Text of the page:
Concerning when accounting malpractice claims accrue.
Defendant set up various tax-avoidance mechanisms for Plaintiffs. The IRS eventually disapproved of them. Defendant assured Plaintiffs that they could beat the IRS in the Tax Court but, after lengthy litigation there, Plaintiffs ended up having to settle. They then sued Defendant for various torts but by that time more than three years had elapsed. The trial court granted Defendant’s motion to dismiss on the statutes of limitations. Plaintiffs appealed.
The Court of Appeals reverses. The trial court relied on precedent (CDT 2000) that the cause of action accrues from the time the taxing authority issues its final determination of a deficiency. This opinion distinguishes CDT because “it did not address the scenario in which, as here, the taxpayer continues to consult with the accountant . . . and . . . to rely on the accountant’s advice” even after the IRS determination. Some courts have ruled that this doesn’t change the accrual date, others that the accrual date becomes when the tax litigation is final. “We are persuaded,” the court says, “that neither bright-line rule adequately addresses discovery of a cause of action for accounting malpractice.”
Having rejected both “bright-line” rules (“bright-line” in a discovery context being a bit of a contradiction) the court does not discuss the first one but, instead, two versions of the second. Accrual shouldn’t happen after the tax-court judgment but before appeal because that could force a taxpayer to decide whether to sue the accountants or accept their advice to appeal. Why that is an unreasonable or impermissible choice isn’t made clear except that a taxpayer and accountant can “reasonably continue to believe” that they are right even after a trial court tells them they’re wrong. (If the only argument against pre-appeal accrual is to deprecate the effect of a judgment then it can’t be as bad as it sounds.) The court says that accrual after appeal can’t be the rule either because by that time “a fact-finder could conclude” that the taxpayer already had knowledge of the accountants’ error. We’re not sure what that means; if it’s a bright-line rule then it’s a bright-line rule – the fact-finder is instructed that way (assuming the issue has become one of fact) and can’t “conclude” otherwise. (And so we won’t bother to point out that the court’s two hypothesized examples of post-appeal knowledge of error do nothing to distinguish that situation since both could occur pre-appeal as well.)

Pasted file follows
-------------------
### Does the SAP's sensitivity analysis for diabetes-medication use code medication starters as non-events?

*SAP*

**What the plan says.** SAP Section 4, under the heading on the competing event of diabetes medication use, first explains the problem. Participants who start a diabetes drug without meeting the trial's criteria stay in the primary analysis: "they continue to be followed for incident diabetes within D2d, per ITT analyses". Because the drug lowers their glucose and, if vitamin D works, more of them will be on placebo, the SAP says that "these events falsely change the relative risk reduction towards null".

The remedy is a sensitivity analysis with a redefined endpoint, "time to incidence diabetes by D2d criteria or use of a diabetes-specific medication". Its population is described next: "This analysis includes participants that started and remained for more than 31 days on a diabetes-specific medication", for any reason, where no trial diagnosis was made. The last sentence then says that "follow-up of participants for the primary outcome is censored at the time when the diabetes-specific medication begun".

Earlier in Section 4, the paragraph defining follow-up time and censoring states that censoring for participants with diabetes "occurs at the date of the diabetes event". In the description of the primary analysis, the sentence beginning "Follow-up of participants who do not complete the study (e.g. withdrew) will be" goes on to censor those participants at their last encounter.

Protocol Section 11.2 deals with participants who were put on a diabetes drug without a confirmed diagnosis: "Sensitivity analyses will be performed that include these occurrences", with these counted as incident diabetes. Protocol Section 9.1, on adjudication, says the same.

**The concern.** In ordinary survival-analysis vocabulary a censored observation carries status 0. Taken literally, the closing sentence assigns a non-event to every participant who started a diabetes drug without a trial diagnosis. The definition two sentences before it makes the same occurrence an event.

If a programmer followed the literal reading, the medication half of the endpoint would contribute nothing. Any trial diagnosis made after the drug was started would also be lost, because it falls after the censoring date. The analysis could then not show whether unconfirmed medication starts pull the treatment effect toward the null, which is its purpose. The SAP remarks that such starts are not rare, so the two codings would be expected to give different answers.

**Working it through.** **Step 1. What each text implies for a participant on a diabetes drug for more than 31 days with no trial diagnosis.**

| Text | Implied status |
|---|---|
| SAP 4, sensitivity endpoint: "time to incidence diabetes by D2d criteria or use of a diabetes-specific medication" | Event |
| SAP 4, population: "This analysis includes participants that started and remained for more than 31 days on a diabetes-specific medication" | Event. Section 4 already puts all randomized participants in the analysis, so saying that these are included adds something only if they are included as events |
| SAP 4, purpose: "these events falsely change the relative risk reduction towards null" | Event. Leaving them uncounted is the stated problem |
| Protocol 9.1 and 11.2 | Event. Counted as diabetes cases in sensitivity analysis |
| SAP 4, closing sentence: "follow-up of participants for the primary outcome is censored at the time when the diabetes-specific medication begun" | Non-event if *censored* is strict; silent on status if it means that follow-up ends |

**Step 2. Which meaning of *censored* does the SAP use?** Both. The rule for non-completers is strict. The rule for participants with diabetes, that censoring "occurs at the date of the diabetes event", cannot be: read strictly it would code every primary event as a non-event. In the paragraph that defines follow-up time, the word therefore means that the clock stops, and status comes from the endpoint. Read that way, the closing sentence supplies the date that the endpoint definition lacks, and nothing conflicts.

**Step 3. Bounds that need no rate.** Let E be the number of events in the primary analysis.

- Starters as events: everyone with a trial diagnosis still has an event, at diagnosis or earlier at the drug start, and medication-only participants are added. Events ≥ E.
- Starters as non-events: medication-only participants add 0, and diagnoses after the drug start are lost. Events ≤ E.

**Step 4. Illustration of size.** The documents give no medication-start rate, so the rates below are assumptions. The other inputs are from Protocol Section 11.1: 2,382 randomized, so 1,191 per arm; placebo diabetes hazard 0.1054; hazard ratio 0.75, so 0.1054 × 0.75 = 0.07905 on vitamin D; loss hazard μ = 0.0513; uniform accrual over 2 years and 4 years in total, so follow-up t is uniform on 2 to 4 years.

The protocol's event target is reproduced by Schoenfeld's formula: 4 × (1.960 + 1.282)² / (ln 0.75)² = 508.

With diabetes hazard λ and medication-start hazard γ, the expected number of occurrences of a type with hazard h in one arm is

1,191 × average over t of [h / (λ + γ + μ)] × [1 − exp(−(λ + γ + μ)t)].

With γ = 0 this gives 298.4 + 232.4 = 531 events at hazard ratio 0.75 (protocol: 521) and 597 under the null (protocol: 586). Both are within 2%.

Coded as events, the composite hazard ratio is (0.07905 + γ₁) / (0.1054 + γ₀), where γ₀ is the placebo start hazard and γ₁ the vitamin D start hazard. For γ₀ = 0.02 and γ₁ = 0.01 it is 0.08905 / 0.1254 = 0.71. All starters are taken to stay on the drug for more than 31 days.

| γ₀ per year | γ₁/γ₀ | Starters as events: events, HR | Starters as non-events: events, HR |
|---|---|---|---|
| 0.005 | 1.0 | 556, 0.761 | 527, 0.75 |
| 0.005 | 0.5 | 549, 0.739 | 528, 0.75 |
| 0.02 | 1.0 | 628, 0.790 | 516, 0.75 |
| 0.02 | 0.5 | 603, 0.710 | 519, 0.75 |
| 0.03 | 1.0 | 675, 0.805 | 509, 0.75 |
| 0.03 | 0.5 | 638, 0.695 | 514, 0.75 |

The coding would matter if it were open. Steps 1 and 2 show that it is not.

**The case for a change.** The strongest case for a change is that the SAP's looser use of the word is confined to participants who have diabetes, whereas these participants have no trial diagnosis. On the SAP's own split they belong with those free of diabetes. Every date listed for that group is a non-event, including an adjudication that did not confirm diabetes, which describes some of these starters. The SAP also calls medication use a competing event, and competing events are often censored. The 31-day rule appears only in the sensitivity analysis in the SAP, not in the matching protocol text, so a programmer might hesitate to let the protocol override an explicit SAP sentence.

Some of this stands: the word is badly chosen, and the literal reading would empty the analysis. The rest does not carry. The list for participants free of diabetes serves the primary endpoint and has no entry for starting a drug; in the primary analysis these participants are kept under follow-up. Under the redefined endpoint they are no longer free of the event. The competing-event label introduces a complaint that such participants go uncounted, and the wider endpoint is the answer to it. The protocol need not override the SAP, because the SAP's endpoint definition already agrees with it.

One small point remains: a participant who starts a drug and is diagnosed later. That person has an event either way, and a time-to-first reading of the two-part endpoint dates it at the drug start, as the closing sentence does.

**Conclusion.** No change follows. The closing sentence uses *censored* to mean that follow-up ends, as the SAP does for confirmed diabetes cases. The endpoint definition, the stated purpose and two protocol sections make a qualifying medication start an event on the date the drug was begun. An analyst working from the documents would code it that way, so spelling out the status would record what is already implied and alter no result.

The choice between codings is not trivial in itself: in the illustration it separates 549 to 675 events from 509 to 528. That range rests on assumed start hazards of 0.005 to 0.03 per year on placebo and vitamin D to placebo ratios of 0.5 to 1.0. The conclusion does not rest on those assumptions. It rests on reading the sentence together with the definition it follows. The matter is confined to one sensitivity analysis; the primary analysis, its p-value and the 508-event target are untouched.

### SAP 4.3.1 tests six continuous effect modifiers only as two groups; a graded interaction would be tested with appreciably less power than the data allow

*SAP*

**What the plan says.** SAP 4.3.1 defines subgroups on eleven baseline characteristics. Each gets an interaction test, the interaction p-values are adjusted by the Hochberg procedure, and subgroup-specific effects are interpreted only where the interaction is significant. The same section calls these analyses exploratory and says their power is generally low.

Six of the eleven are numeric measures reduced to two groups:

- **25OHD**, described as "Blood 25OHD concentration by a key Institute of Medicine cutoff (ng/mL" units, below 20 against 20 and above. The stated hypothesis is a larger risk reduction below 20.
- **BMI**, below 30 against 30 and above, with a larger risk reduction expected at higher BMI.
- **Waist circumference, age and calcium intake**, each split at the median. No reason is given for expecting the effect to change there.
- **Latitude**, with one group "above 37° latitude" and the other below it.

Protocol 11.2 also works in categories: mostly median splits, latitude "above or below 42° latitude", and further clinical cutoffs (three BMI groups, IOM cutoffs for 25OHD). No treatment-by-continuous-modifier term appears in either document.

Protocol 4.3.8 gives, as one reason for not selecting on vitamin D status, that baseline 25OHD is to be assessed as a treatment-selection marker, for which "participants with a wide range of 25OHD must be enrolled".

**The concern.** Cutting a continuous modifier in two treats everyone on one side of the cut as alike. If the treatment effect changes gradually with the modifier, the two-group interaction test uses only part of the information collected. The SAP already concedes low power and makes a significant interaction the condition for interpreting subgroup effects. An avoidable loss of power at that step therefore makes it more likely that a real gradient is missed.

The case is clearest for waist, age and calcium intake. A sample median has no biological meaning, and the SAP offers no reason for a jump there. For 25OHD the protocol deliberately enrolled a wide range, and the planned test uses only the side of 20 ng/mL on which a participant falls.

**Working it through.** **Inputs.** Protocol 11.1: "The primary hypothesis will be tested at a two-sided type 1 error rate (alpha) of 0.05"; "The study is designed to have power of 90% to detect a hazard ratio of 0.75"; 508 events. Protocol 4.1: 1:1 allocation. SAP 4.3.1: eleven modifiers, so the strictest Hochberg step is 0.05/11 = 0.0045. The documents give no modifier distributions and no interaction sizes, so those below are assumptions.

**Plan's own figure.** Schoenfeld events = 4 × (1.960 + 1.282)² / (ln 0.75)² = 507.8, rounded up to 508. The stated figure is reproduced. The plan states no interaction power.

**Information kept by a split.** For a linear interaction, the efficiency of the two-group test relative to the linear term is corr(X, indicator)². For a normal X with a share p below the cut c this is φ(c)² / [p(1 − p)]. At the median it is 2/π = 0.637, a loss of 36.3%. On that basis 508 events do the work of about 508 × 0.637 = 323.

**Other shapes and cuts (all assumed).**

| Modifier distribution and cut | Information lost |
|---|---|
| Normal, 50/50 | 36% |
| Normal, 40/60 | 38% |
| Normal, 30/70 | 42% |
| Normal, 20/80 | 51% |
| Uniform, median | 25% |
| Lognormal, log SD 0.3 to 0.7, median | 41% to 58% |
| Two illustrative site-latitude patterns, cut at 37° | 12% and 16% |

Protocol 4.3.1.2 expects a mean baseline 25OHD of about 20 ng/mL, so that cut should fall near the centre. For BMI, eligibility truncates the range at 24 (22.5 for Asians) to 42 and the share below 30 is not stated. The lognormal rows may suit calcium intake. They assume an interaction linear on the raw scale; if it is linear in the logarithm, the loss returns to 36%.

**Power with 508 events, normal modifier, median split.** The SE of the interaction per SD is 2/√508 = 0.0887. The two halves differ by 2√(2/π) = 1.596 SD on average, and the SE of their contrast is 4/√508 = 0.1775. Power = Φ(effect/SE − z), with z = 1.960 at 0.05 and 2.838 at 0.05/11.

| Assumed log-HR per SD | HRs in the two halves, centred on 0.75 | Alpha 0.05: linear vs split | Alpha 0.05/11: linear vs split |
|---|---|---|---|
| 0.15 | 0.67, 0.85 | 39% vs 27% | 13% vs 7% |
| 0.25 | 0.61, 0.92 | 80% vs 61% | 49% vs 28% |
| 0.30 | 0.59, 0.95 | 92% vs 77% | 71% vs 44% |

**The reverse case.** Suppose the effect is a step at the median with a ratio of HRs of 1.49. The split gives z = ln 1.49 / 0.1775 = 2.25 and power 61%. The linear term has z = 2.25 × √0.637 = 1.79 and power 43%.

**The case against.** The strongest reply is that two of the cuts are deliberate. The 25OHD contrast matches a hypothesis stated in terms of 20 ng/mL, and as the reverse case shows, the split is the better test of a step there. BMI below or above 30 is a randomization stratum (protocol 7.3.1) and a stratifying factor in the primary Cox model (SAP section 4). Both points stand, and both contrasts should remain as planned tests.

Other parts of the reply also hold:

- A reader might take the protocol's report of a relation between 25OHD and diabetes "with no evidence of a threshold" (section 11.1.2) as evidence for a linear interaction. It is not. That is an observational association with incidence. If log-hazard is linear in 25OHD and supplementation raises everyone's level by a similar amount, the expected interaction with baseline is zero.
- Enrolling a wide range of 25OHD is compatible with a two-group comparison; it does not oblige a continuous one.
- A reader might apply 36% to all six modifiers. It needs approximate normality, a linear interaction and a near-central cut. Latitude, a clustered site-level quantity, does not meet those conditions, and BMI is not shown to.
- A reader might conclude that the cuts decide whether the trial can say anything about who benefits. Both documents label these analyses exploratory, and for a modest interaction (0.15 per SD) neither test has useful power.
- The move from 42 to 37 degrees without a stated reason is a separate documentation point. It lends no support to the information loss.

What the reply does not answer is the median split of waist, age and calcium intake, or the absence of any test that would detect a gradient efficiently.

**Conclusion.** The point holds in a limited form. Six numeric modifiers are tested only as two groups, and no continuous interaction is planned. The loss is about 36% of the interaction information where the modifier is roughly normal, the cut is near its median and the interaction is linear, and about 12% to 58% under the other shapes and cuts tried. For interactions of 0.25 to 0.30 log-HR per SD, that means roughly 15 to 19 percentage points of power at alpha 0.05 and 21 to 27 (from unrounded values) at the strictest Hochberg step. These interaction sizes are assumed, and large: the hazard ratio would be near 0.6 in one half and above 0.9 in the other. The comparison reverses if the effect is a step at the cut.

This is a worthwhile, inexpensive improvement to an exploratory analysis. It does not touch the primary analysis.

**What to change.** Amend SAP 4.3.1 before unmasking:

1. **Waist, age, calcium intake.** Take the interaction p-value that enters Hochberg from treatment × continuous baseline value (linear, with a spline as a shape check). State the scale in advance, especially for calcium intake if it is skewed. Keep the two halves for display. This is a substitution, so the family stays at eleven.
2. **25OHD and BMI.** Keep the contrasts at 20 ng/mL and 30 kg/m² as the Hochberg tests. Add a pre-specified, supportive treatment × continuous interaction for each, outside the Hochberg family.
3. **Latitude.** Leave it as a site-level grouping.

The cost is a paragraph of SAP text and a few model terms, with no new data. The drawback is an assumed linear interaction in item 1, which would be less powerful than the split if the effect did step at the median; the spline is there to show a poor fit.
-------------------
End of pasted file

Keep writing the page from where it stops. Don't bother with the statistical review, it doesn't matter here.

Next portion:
The court adopts a “fact-based approach” that it never really explains. What it appears to mean, though, is that judgments and appeals are simply facts to be considered, among all others in the case, to determine when the taxpayer should reasonably have known that the accountants’ advice was improper. The court relies on a bad-faith case in which the insurer didn’t know that its lawyers’ advice to deny coverage was wrong (the lawyers having overlooked the case on point) until it lost on summary judgment. But the court refers to it not as a summary judgment but simply as “a court ruling.” That means that knowledge of error can creep in anywhere along the way from any source including but not limited to appeal, judgment, or prior ruling. (Or maybe not even a ruling. If the insurer had seen a copy of the policyholders’ summary judgment opposition revealing the case on point, could that have been enough to trigger accrual? On the other hand, how can a ruling trigger anything since this court just told us that a litigant is entitled to keep an open mind even about a final judgment?)
This is what can happen in the lower fever-swamps of the discovery rule – the judgments of courts of law become no more important than miscellaneous happenstance and the “discovery” of facts becomes instead the development of attitudes and opinions.
The trial court also granted summary judgment on a couple of subsidiary points; the Court of Appeals reverses one, affirms another.
(Opinion: Coulter v. Grant Thornton L.L.P.)